Tuesday, May 29, 2007

Don't Fear Columbia

From a David Dinkins column in the NYTimes yesterday:

Columbia University’s proposal to develop the old Manhattanville manufacturing zone of West Harlem over the next two decades is the perfect example of a change that will generate growth and benefit all.


Of course, town-gown partnerships are not without their stresses and strains, and the relationship between Harlem residents and Columbia has not always been the best. Indeed, I was one of those picketing Columbia back in the 1960s, so I know the history and appreciate the concerns that some Harlem residents may have about the university’s plans.

But we should give each other credit where credit is due, and not lose sight of the ways in which the partnership has benefited both groups and provided hundreds of public health and human service programs, educational and cultural exchanges, and workplace experiences and opportunities.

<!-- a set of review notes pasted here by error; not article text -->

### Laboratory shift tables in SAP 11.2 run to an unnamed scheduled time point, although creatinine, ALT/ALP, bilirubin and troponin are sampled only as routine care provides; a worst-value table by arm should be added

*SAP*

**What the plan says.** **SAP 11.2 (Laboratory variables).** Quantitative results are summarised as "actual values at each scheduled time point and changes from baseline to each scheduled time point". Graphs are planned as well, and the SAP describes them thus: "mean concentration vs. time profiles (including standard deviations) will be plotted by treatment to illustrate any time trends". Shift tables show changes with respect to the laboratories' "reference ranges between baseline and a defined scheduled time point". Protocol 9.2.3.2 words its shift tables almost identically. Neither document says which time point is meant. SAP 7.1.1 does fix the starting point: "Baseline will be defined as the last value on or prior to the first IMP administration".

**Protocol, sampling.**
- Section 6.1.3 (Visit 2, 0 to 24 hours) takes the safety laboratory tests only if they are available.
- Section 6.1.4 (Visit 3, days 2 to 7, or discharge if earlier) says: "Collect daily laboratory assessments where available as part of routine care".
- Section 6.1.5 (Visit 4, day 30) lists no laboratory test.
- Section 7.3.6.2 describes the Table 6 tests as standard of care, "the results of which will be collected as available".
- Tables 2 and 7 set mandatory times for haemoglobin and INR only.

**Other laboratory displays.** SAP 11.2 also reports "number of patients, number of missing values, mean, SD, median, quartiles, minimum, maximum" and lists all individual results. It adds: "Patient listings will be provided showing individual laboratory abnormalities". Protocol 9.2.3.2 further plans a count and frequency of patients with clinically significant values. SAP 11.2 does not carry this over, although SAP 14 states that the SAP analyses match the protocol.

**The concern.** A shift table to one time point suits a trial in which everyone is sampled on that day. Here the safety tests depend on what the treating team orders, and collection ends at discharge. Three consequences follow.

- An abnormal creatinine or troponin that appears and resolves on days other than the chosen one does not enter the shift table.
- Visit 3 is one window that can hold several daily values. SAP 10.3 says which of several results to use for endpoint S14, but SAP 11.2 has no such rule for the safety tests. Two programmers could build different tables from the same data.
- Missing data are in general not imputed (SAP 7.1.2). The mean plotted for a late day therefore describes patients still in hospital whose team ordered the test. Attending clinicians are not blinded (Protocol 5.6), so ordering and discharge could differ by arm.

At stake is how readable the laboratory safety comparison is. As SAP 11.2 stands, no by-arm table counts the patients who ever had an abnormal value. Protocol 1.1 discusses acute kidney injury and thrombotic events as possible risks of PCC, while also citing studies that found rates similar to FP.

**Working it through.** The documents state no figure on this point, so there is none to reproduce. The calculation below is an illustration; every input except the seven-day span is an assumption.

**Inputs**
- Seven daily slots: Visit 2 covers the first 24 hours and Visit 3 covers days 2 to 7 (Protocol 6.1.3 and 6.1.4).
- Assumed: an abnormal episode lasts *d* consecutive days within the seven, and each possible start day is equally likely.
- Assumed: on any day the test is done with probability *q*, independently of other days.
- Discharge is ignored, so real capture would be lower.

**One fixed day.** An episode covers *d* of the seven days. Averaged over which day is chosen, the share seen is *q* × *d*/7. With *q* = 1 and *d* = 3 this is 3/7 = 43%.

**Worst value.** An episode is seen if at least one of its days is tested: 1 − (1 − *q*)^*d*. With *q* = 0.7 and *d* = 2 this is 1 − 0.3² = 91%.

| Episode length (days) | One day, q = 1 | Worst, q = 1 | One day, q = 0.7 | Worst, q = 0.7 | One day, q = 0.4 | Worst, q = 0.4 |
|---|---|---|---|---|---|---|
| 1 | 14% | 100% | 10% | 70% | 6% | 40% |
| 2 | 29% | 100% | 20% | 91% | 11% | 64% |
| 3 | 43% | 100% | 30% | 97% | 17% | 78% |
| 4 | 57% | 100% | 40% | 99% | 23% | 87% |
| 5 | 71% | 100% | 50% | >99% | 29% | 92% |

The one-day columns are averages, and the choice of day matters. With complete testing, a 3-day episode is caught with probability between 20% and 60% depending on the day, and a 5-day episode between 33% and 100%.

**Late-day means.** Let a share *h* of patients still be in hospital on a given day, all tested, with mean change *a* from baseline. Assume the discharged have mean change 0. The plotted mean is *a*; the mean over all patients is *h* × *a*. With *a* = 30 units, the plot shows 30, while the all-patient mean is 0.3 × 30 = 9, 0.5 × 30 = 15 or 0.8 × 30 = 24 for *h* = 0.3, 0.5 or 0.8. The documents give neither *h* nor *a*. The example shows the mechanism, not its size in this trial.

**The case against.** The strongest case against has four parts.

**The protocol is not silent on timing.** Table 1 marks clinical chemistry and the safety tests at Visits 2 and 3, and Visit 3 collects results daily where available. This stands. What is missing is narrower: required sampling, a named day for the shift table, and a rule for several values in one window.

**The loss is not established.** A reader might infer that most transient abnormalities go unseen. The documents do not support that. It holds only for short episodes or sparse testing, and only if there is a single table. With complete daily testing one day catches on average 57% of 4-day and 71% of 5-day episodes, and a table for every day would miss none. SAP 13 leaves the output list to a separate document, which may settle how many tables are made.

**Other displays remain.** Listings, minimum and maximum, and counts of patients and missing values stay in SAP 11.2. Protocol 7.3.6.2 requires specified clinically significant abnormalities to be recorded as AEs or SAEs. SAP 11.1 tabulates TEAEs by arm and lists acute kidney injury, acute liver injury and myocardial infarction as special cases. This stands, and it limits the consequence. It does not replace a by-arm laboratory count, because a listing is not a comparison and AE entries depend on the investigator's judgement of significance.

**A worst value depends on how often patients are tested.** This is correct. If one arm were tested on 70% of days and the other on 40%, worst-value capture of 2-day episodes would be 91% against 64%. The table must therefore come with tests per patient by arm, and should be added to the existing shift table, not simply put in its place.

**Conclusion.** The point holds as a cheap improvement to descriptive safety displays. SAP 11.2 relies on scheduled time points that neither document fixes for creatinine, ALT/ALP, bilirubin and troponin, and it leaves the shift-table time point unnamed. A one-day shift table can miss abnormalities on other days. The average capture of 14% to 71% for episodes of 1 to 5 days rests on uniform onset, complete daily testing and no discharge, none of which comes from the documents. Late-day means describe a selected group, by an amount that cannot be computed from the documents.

Sigh. I'm pleased that Dinkins bothered to write up a column under the school of "hey guys, I've had my share of hating Columbia too, but..." but he's still failing to address the thousands of residents who are going to be abruptly displaced once Manhattanville construction begins. I fully agree that there are plenty of long-term benefits, but I'm pretty sure the residents of 3333 Broadway care less about "cultural exchanges" and more about having to find new apartments, new schools for their children, and new transportation routes to work...

(Thanks, Gothamist.)

1 comment:

Anonymous said...

Thanks for posting this self-serving puff piece by Dinkins: why am I not surprised? I don't expect the nytimes, which has given Dinkins a position and to which he is donating his personal papers, etc. But the line that caught my eye was the one about CU having met with "the community" 30 times. If you have ever been to any of CU's dog-and-pony shows, you know how staged most of these "meetings" are, how well they are planned to be before selected, friendly audiences, and how well they are not announced. Just another way that the media have failed to investigate the kind of information that is put out by a very hard-working public relations department.